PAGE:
By Cynthia A. Wilson.
In summer 2009, an intimate gathering of about eighteen church musicians from several denominations met at Calvin Institute. Paula D’Arcy, an author, a retreat leader, and a seminar speaker, gently reminded us of the need for worship leaders and facilitators to drink before they get thirsty. What a paradox that the keepers of the well of worship would have to be encouraged to drink often and deeply!
By Anita Wood.
By the action of the 1996 General Conference, The United Methodist Church established the order of deacon. This Order, which follows the lay position of diaconal minister and is distinct from the order of elder, seeks to revive the biblical understanding of deacon by focusing its ministry on serving those on the margins, namely, those whom others tend to forget. In Acts 6:1–8, deacons are instructed to serve the marginalized who are widows and orphans; today deacons lead others to serve whoever has needs.
By Jennifer L. Battiest.
For me, speaking the truth with grace about identity is a tremendous struggle. I struggle to define what being Choctaw means, what being a Christian is, and what being a missionary and a pastor means. I struggle with whether I can and want to be all that, for I do not speak the language of my people, and I am a church and community worker (a missionary). I am also en route to become an ordained elder in The United Methodist Church; yet I am still a little uncertain about why God thinks it is a good idea.
By HiRho Y. Park.
The first United Methodist Clergywomen’s Consultation occurred in 1975. Held approximately every four years, consultations provide a support system for clergywomen. In 2006, the General Board of Higher Education and Ministry (GBHEM) sponsored the International United Methodist Clergywomen’s Consultation in celebration of the fiftieth anniversary of the granting of full clergy rights to women in the Methodist tradition.
By Tweedy Sombrero.
One of the hardest things to do is to believe in yourself, especially when it seems that others do not believe in you or your work, do not believe in your ability to do the work, and do not believe that you can be the leader you are called to be.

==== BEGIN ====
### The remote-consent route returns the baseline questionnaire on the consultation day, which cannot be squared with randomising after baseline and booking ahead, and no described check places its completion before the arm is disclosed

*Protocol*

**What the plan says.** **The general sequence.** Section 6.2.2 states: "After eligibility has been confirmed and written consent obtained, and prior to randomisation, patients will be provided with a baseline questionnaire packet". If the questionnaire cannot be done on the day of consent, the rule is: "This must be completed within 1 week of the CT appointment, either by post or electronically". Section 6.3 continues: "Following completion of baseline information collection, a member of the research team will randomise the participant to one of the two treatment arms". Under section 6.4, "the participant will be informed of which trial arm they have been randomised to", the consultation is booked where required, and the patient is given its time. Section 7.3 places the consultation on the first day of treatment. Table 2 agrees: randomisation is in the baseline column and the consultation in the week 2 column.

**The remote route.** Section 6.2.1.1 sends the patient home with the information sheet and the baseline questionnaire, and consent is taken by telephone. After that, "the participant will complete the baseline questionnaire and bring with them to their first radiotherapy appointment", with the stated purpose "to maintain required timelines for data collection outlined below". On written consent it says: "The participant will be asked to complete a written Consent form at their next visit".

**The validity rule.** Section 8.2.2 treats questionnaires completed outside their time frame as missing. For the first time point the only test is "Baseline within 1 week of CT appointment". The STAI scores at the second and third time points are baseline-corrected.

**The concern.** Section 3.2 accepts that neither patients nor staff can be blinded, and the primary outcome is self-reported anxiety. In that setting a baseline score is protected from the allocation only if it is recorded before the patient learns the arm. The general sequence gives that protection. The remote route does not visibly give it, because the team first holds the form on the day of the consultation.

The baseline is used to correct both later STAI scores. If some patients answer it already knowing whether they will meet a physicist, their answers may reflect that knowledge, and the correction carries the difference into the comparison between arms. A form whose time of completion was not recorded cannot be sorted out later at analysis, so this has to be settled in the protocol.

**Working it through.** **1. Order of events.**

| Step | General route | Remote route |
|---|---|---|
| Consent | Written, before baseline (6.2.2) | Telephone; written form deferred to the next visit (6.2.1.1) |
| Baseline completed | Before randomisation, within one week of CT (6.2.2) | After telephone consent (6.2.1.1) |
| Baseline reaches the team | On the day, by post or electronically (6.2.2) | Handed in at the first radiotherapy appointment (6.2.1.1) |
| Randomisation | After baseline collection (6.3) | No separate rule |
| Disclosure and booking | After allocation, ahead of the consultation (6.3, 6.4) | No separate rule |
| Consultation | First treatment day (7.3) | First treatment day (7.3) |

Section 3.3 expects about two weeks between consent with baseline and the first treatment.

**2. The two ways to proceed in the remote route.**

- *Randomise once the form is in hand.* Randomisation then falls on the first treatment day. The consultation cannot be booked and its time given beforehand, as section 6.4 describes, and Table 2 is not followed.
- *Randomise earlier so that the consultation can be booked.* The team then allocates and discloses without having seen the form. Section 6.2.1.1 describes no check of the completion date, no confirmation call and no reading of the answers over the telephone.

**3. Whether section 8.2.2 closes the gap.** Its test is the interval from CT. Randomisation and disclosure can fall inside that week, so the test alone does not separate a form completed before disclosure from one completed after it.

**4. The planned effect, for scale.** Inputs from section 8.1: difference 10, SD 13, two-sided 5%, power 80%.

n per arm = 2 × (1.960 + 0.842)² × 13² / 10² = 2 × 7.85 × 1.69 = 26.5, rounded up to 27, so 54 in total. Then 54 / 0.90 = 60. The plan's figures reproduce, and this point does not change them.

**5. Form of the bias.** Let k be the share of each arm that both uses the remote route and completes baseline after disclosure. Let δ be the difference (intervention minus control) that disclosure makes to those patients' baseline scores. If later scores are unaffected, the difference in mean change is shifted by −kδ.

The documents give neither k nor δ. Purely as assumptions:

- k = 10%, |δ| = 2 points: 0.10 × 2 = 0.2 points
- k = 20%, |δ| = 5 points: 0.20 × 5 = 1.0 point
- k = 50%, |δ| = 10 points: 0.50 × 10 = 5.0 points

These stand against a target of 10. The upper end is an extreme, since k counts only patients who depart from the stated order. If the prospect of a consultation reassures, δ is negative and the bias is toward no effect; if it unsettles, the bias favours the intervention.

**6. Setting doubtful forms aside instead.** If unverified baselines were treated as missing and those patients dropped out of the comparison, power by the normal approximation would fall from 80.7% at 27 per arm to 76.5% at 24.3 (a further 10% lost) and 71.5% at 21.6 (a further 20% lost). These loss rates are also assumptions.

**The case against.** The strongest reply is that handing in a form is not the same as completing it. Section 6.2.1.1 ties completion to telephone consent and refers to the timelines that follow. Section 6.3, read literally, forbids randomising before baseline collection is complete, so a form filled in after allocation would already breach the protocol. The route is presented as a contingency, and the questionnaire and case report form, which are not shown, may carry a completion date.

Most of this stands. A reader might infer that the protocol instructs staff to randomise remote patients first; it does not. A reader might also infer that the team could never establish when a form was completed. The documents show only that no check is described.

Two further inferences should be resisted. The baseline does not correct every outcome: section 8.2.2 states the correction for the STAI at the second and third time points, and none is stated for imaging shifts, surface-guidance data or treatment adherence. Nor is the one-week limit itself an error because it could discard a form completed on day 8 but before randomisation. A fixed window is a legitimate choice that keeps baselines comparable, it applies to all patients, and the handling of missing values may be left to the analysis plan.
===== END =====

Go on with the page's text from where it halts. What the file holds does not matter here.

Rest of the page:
By Bishop Beverly J. Shamana, Retired.
Speaking the truth in love demands creativity. A straightforward whack at harmful, entrenched belief is sometimes best, but not every time. Diversity in speaking the truth in love is what counts, especially since we live in a time that still calls us to break open the Church’s frozen imagination. Filled with images rooted in the past of who is qualified to lead the Church, most members still doubt whether clergywomen have the requisite skills to lead the denomination. Even after fifty-five years of witnessing their competence and grace and their transmission of the good news of Christ in ways that cross all barriers in its appeal, members continue to doubt.
By Susan Willhauck.
Transformation of any kind can come only from a holy scuffle. In our tradition, women in ministry have been engaged in a graceful struggle, one of those genuine paradoxes of leadership. Struggle implies suffering, great effort, and determination, perhaps even the gnashing of teeth and flailing of arms; yet a struggle can also be a dance with movements that free us from past confines. When that struggle is filled with grace, God is made known, wisdom prevails, and metamorphosis happens.
By Jacqueline M. Burgess.
I have learned that it is fine to speak and act prophetically about the social, economic, and political systems and structures beyond the local church and be pastoral too. It is hard to be the one whom people seek out for counsel, healing, confession, and grace when you take on the systems and structures within that congregation. How can I become “Pastor Jackie” to the flock whom God has called me to serve without compromising my deepest convictions or keeping them to myself? How can I mediate grace and speak the truth at the same time? Should these really be in conflict with each other? Do I have to choose one or the other?
By Delana Taylor McNac.
As a woman of Native American heritage, I have been taught from childhood to respect my elders and listen to their teachings. In my experience, lessons are sometimes shared via story or metaphor, while at other times they are conveyed through correcting or modeling behaviors. One of the most profound lessons I learned from my elders relates to the power of words and the need to choose carefully when and where to use my voice.
By Felicia Howell LaBoy.
Although I am often in situations where I am one of a few clergywomen of color present, if not the only one, or I am the first woman or woman of color to serve in a previously male-oriented or Anglo-oriented role, I would not say that I always speak the truth with gentleness in ministerial or academic situations. Given my northeastern sensibilities, specifically my northern New Jersey upbringing, more often than not, I tend to speak the truth plainly and clearly in times of covert and overt racism, sexism, classism, and privilege—no sugarcoating, no beating around the bush. I say what I mean and let the chips fall where they may.